Bob Dylan, as we know, finally emerged from hiding in December 1967 with ‘John Wesley Harding’, before consolidating the country rock sound he pioneered with ‘Nashville Skyline’ in 1969, and progressed into the ’70s as the single most influential songwriter of his generation, his post-basement work markedly more self-conscious than what came before.

For The Band, persisting as mere backing musicians was no longer an option. “We needed that time to secure our position in the industry,” Garth says of their enterprise. “It had to be proven that The Band could write most of the songs.” ‘Music From Big Pink’ followed in July 1968, and included three Dylan co-writes that dated back to the basement. It was the prelude to a distinguished and influential career that formally came to a halt in 1977 when main songwriter Robbie Robertson announced their split. The remaining members reunited in 1983, persevering after Richard Manuel’s suicide in 1986, but ground to a halt after Rick Danko’s death in 1999. In 2012, Levon Helm succumbed to cancer, leaving Garth and Robbie holding the reins of The Band’s significant legacy.

This pivotal period of gestation in the basement is therefore extra meaningful to Garth Hudson, who is thankful to Bob Dylan for the opportunity he gave The Band, and his best friends, who grasped it, and turned it into magic. “Bob showed us that source material is everywhere and beauty can be apprehended anywhere, anytime,” Garth concludes.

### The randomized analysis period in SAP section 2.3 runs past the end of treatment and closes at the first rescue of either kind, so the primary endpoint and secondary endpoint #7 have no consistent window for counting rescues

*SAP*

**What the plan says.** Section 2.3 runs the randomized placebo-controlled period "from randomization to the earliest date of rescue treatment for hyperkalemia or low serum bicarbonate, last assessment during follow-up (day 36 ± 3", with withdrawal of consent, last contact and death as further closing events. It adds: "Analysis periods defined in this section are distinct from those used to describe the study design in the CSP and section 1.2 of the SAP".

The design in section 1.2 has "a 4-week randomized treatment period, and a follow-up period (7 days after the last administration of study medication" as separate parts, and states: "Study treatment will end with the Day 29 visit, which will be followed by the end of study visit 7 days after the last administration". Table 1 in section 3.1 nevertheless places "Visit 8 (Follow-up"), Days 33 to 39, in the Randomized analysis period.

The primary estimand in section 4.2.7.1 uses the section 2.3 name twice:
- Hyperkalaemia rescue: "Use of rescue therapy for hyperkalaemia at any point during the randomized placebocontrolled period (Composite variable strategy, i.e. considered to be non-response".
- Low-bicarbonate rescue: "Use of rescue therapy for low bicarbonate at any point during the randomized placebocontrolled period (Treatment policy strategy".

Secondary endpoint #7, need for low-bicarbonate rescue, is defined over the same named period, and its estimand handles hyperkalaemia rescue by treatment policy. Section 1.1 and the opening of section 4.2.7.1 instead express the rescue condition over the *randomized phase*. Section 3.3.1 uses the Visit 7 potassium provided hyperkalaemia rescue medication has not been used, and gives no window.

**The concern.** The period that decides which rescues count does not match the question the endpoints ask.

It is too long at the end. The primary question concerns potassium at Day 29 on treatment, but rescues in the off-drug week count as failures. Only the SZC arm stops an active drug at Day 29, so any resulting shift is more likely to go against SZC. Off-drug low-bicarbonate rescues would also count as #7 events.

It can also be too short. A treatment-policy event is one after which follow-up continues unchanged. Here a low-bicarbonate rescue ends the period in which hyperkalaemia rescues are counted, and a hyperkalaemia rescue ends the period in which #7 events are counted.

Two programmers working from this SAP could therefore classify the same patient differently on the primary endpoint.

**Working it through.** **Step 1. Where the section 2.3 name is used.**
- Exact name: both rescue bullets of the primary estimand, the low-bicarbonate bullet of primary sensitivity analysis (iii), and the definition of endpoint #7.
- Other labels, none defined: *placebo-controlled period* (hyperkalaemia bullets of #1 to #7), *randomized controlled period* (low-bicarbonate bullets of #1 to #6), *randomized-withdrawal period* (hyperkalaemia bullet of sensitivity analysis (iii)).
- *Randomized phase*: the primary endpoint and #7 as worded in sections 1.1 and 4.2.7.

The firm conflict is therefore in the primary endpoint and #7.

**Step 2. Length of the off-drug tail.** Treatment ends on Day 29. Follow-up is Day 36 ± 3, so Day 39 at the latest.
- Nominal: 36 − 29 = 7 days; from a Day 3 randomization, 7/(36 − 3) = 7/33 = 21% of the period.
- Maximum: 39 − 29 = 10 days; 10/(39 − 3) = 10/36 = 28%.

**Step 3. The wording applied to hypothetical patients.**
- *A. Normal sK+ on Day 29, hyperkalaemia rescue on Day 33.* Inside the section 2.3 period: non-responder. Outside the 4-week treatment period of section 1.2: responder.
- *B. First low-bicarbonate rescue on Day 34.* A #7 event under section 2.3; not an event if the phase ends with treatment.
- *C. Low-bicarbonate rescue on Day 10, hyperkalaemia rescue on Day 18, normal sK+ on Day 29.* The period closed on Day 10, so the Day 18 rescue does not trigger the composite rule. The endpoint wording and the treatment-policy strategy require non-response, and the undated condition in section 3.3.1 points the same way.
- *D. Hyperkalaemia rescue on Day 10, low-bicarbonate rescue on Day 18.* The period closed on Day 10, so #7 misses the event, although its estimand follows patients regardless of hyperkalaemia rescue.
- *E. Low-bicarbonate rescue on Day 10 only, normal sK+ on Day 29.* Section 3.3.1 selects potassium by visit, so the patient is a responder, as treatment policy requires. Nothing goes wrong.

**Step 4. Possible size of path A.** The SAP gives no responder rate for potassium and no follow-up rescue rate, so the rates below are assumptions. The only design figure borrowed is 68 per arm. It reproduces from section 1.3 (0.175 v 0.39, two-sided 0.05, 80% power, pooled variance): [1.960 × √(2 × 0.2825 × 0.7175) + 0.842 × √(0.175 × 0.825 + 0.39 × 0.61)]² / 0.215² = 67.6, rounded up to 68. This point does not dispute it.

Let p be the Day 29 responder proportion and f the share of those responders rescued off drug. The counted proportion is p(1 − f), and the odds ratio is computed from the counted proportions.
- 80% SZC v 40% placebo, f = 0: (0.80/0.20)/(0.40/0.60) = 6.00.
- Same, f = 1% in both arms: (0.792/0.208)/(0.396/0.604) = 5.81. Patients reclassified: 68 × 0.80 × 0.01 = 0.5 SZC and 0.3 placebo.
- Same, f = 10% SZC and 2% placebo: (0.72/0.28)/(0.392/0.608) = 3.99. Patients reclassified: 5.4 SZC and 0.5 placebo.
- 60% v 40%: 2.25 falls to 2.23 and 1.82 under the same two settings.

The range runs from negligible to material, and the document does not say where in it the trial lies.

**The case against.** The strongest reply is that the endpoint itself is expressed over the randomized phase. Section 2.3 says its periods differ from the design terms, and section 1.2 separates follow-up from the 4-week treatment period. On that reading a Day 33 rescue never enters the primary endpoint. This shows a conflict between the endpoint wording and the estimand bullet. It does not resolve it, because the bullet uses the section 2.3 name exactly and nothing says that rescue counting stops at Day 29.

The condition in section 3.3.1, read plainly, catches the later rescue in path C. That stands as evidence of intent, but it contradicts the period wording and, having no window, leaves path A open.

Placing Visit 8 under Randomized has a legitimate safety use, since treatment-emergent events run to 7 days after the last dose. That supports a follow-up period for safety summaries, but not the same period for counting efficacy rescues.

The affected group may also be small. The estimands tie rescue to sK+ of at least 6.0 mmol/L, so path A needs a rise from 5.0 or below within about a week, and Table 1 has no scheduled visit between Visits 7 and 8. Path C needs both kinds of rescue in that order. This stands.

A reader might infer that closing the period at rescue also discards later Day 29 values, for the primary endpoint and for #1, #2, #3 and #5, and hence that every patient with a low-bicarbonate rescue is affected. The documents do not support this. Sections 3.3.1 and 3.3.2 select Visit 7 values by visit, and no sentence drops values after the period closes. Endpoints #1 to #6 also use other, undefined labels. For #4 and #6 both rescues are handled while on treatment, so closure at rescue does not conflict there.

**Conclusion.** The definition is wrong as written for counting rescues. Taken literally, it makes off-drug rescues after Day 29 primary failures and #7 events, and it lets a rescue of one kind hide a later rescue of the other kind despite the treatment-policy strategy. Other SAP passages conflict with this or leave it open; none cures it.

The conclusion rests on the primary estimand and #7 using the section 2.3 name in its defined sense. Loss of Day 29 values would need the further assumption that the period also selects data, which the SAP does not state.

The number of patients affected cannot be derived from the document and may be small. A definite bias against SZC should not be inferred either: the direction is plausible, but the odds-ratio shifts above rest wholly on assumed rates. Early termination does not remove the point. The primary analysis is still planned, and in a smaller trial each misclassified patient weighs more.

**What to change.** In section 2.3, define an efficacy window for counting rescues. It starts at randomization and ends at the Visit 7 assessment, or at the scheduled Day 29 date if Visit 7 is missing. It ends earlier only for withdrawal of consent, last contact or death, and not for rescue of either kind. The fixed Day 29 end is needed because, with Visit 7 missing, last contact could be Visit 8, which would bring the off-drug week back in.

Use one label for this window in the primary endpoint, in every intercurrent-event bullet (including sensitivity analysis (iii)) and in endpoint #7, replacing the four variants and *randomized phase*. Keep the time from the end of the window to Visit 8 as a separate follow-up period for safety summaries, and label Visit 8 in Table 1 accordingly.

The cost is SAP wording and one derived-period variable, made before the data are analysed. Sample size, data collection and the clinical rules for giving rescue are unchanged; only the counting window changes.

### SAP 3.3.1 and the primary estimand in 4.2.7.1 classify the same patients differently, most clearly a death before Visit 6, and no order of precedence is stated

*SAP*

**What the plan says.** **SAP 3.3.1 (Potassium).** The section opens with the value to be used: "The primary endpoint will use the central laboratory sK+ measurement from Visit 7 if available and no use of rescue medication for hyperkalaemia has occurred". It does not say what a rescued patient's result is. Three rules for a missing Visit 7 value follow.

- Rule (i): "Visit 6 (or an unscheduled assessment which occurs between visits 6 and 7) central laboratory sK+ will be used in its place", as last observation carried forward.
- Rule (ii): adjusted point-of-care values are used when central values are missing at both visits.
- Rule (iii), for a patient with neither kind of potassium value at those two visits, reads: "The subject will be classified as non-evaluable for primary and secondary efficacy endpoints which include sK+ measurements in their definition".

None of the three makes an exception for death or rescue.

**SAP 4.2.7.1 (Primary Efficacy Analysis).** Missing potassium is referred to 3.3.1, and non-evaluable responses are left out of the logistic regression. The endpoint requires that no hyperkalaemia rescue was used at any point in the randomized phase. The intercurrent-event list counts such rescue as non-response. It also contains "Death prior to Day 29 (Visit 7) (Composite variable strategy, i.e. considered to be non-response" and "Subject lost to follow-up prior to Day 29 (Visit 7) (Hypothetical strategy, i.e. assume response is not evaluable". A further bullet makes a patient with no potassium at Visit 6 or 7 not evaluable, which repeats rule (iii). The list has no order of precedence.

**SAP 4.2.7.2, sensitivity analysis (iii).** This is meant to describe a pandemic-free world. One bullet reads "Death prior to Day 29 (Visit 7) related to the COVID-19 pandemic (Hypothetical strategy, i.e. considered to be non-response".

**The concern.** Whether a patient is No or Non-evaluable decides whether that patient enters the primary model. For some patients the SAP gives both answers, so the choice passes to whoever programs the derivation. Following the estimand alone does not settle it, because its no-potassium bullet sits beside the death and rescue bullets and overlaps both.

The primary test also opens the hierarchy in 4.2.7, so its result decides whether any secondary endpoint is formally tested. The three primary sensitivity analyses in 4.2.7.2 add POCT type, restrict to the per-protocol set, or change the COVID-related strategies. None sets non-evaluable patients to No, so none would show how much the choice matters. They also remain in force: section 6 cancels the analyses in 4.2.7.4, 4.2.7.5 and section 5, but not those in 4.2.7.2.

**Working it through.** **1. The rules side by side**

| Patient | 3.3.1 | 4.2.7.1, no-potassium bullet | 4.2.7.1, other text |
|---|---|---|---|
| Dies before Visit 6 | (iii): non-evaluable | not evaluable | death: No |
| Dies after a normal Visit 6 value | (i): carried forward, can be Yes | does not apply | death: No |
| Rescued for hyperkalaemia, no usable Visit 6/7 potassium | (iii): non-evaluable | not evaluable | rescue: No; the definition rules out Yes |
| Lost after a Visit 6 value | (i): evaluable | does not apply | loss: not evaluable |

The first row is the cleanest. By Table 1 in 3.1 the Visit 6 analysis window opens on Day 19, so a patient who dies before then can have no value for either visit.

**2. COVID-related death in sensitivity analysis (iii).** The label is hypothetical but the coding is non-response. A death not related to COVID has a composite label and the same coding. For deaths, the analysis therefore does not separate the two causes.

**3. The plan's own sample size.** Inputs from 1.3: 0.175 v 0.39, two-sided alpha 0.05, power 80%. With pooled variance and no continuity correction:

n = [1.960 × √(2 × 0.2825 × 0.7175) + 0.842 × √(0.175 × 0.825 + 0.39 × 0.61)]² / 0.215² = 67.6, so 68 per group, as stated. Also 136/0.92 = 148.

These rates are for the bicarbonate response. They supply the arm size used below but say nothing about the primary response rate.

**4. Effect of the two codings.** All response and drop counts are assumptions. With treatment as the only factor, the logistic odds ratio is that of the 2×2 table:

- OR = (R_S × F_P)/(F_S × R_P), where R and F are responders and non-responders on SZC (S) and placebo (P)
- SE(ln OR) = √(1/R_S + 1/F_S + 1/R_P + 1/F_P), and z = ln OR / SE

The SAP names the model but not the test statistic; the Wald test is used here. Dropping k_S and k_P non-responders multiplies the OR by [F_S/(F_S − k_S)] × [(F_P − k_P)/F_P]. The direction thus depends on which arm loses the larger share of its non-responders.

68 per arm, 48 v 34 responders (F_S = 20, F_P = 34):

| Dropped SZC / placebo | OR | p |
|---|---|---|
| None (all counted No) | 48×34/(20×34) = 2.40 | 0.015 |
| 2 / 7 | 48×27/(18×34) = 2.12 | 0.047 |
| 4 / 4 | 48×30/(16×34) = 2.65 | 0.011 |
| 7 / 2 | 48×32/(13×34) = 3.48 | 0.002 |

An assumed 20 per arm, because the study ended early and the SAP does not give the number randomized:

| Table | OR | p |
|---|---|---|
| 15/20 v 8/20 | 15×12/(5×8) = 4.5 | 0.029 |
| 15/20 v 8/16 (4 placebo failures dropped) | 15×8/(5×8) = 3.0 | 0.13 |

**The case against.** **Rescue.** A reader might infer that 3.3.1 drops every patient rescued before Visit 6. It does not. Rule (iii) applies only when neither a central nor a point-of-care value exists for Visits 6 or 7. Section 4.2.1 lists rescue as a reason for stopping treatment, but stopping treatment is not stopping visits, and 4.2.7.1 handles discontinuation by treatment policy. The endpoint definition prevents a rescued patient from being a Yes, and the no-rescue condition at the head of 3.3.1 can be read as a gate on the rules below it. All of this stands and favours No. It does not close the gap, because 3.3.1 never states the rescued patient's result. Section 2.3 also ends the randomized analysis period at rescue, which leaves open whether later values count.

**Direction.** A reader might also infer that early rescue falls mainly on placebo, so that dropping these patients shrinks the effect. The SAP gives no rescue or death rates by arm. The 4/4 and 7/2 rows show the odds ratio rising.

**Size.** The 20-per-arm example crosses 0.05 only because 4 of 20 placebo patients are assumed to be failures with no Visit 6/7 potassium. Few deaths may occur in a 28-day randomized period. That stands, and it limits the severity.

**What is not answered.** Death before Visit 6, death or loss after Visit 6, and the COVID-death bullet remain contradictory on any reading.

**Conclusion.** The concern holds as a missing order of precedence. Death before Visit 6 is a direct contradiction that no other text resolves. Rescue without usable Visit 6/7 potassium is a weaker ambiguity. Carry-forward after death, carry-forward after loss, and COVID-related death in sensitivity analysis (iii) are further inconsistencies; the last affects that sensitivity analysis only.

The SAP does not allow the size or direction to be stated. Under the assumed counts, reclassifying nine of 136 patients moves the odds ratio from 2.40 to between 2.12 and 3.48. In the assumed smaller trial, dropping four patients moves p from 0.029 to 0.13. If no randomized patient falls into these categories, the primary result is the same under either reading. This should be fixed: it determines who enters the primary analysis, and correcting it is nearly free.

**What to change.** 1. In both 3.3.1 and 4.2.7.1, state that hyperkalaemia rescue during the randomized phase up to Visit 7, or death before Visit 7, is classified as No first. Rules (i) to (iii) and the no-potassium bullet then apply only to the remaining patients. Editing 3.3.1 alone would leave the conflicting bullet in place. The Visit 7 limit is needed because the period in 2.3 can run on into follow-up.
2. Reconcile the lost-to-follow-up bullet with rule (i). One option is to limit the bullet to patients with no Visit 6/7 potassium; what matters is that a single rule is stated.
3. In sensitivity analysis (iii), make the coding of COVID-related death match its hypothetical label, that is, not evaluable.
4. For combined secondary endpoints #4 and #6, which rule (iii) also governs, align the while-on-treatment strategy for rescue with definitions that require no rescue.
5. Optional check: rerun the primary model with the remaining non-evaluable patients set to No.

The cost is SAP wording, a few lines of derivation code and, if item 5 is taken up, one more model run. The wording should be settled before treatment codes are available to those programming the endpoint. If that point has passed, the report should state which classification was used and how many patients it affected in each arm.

‘The Basement Tapes Complete’, and the endeavours undertaken to release it, is tribute enough. The long-awaited Levon And The Hawks collection is due in 2015 (we’re promised), but in the meantime do yourself (plus Jan, Peter and Garth) a favour and experience the product of 20th century music’s greatest pairing and bear witness to the dawning of a new era. It’s time to go downstairs.

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Words: Simon Harper
Photography (top to bottom): Barry Feinstein, Paul LaRaia, Elliott Landy x 2
Homepage rotator image: Elliott Landy